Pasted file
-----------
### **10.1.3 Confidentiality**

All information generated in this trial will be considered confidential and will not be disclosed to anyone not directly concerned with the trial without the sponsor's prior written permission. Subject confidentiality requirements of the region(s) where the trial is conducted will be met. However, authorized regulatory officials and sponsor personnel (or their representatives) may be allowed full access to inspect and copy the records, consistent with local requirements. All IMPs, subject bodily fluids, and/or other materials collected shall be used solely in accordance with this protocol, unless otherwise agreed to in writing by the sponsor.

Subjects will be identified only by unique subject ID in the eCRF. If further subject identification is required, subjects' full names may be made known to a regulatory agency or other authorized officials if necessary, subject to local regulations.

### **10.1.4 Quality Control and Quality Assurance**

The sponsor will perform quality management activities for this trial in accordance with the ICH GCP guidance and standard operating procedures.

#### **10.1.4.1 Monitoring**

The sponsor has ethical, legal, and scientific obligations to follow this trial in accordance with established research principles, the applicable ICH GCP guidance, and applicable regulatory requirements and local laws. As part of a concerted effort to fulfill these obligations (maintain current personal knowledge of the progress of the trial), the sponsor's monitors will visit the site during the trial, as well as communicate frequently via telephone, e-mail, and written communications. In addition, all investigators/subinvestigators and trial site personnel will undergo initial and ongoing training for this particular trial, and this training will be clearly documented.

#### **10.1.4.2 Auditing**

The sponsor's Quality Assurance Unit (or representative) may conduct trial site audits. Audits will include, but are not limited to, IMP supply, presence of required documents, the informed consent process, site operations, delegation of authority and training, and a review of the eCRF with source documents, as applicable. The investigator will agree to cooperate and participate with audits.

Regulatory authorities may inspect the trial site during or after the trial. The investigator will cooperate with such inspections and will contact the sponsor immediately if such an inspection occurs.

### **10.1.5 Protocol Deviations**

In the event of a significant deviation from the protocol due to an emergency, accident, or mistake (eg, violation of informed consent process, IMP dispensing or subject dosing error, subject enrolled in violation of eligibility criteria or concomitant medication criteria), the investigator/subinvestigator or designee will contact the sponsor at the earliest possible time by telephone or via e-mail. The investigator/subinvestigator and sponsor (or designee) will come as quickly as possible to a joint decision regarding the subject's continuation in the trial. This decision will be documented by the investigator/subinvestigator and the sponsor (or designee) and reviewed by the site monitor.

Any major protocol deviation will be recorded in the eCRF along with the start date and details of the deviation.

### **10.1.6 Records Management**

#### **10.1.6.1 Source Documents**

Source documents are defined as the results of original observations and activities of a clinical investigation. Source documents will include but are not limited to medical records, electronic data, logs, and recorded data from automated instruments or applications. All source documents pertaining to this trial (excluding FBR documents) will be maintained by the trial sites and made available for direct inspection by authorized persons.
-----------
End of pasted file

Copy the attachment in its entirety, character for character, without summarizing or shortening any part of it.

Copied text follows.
### **10.1.3 Confidentiality**

All information generated in this trial will be considered confidential and will not be disclosed to anyone not directly concerned with the trial without the sponsor's prior written permission. Subject confidentiality requirements of the region(s) where the trial is conducted will be met. However, authorized regulatory officials and sponsor personnel (or their representatives) may be allowed full access to inspect and copy the records, consistent with local requirements. All IMPs, subject bodily fluids, and/or other materials collected shall be used solely in accordance with this protocol, unless otherwise agreed to in writing by the sponsor.

Subjects will be identified only by unique subject ID in the eCRF. If further subject identification is required, subjects' full names may be made known to a regulatory agency or other authorized officials if necessary, subject to local regulations.

### **10.1.4 Quality Control and Quality Assurance**

The sponsor will perform quality management activities for this trial in accordance with the ICH GCP guidance and standard operating procedures.

#### **10.1.4.1 Monitoring**

The sponsor has ethical, legal, and scientific obligations to follow this trial in accordance with established research principles, the applicable ICH GCP guidance, and applicable regulatory requirements and local laws. As part of a concerted effort to fulfill these obligations (maintain current personal knowledge of the progress of the trial), the sponsor's monitors will visit the site during the trial, as well as communicate frequently via telephone, e-mail, and written communications. In addition, all investigators/subinvestigators and trial site personnel will undergo initial and ongoing training for this particular trial, and this training will be clearly documented.

#### **10.1.4.2 Auditing**

The sponsor's Quality Assurance Unit (or representative) may conduct trial site audits. Audits will include, but are not limited to, IMP supply, presence of required documents, the informed consent process, site operations, delegation of authority and training, and a review of the eCRF with source documents, as applicable. The investigator will agree to cooperate and participate with audits.

Regulatory authorities may inspect the trial site during or after the trial. The investigator will cooperate with such inspections and will contact the sponsor immediately if such an inspection occurs.

### **10.1.5 Protocol Deviations**

In the event of a significant deviation from the protocol due to an emergency, accident, or mistake (eg, violation of informed consent process, IMP dispensing or subject dosing error, subject enrolled in violation of eligibility criteria or concomitant medication criteria), the investigator/subinvestigator or designee will contact the sponsor at the earliest possible time by telephone or via e-mail. The investigator/subinvestigator and sponsor (or designee) will come as quickly as possible to a joint decision regarding the subject's continuation in the trial. This decision will be documented by the investigator/subinvestigator and the sponsor (or designee) and reviewed by the site monitor.

Any major protocol deviation will be recorded in the eCRF along with the start date and details of the deviation.

### **10.1.6 Records Management**

#### **10.1.6.1 Source Documents**

Source documents are defined as the results of original observations and activities of a clinical investigation. Source documents will include but are not limited to medical records, electronic data, logs, and recorded data from automated instruments or applications. All source documents pertaining to this trial (excluding FBR documents) will be maintained by the trial sites and made available for direct inspection by authorized persons.